Black History Month curriculum opt-out should have never been offered

March 24, 2021 — by Benjamin Li and Allen Luo
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Photo by Graphic by Sina Salehi

After a Utah charter school for elementary and junior high students allowed parents to opt their children out of Black History Month curriculum, a public outcry reversed the school’s decision on Feb. 8. Micah Hirokawa, the director of Maria Montessori Academy, told The New York Times that parents who had initially asked for the option to withdraw their children also canceled their requests, and the school had full participation in the activities for the month.

The resurgence of white supremacy that came with former President Donald Trump’s time in office has made this event one of many in a worrying series of acts. Black history, an integral part of U.S. history, should be taught at all schools as a foundational part of U.S. history, regardless of outside complaints or criticism.

Although the decision was reversed, the fact that there were parents who pushed the request to opt their children out of this education further emphasizes the necessity of this curriculum. Even the decision to allow this option sets a precedent: Black history could be ignored and be seen as purely “optional.”

North Ogden, Utah, is predominantly white, with only 3 out of the 322 students at Maria Montessori Academy being Black.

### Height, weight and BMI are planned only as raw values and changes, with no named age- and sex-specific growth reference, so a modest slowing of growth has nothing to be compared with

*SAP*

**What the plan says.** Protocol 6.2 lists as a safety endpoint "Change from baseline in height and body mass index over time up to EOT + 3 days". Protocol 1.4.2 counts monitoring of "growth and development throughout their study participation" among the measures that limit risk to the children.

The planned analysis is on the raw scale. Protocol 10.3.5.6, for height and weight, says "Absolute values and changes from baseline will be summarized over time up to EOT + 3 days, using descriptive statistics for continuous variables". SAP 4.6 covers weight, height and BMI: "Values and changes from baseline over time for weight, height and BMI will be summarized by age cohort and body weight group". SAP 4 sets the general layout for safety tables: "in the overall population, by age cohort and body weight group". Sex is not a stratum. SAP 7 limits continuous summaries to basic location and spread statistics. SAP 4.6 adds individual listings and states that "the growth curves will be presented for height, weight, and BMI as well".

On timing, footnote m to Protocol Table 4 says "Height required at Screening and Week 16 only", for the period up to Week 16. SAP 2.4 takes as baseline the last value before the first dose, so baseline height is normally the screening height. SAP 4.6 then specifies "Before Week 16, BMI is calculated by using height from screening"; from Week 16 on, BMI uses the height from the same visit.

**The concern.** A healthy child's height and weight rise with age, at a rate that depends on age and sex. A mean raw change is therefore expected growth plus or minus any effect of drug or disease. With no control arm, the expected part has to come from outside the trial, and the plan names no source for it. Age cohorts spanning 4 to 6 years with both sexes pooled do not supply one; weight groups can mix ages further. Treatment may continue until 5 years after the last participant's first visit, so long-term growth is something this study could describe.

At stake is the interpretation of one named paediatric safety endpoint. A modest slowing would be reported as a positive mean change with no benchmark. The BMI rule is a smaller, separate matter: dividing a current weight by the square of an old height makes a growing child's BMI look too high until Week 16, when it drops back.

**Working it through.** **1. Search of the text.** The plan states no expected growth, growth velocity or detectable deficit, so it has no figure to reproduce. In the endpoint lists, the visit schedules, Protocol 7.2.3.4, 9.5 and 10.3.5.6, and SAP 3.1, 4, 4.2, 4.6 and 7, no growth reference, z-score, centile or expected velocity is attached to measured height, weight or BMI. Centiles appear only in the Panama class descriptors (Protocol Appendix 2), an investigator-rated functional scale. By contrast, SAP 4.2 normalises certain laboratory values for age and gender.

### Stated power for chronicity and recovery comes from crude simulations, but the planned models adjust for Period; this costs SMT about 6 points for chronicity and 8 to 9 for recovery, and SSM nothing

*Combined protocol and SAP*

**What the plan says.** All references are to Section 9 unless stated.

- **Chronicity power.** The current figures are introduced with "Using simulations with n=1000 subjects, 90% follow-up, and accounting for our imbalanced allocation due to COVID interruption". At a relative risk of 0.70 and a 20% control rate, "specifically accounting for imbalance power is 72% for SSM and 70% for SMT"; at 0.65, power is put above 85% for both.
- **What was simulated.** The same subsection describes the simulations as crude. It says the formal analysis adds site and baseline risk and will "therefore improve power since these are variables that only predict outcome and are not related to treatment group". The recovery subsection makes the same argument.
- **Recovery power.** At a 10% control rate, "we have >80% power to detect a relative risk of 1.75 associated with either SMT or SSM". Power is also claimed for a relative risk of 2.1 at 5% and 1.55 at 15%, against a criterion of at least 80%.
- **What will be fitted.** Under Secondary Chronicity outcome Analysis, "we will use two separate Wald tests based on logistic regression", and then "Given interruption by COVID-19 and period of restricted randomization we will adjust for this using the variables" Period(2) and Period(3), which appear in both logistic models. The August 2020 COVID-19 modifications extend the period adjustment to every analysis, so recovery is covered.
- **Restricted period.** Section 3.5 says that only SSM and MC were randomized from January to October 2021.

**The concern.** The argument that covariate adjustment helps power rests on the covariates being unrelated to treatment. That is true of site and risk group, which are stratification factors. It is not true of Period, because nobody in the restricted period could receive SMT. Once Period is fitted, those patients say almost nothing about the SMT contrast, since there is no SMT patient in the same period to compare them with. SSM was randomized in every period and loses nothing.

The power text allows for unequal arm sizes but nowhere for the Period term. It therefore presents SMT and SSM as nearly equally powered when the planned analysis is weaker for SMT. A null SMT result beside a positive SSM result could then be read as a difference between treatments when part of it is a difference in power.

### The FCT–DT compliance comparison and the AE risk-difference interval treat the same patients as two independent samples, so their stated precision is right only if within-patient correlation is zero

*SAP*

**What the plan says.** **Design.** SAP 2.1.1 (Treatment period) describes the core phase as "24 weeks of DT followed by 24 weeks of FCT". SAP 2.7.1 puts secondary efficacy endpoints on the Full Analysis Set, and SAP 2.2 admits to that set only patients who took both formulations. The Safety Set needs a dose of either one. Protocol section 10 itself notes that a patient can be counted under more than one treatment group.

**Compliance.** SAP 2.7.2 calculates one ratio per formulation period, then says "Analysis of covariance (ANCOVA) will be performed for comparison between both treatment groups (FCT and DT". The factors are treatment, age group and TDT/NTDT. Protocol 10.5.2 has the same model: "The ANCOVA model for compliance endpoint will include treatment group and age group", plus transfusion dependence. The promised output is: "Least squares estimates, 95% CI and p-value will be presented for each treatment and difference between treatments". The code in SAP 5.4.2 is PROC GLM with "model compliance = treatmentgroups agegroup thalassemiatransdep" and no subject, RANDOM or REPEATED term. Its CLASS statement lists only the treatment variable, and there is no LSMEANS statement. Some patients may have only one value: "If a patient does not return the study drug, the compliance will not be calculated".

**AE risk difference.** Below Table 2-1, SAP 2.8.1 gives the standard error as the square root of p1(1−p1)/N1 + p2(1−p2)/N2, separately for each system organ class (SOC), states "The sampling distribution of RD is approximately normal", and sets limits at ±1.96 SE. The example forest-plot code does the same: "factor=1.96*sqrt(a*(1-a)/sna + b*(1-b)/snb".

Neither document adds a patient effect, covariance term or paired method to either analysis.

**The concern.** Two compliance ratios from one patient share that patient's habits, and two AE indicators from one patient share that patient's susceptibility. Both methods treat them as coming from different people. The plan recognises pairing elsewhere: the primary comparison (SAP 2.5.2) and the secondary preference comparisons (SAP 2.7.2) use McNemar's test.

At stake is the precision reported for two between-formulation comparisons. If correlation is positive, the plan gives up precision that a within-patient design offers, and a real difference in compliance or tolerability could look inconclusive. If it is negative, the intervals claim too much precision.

With less than a 1 percent Black student population, the vast majority of families at the school are not forced to confront the reality of historic and omnipresent racism. They may not even realize it exists. This ignorance likely led parents to request to withdraw their children from the program, claiming that they didn’t see the point of it.

Children should not be in the dark about such an important topic, especially with the current state of issues. Although many try to push the idea that America is near perfection, without understanding its history and deep-rooted problems, future generations cannot push the nation to progress.

Children’s education also greatly impacts their worldview. Neglecting to teach them about the history of race relations in America would have harmful ramifications later on in their lives.

If students do not receive a complete education of American history, they may graduate with harmful misconceptions or without the full scope of Black history knowledge required to continue dismantling systemic racism. Their parents are the very manifestation of this; their education was likely based in a time where segregation was a recent memory, and school did not cover the topic as in-depth as was needed.

Hiding parts of history due to their darker nature will only lead to these systemic issues growing more prevalent over time. Only by learning about and understanding what causes society to be so split can the country come together and fix it. The start to solving systemic racism and other race-related issues is learning how they came to be, and how they were inadequately addressed over time.

 

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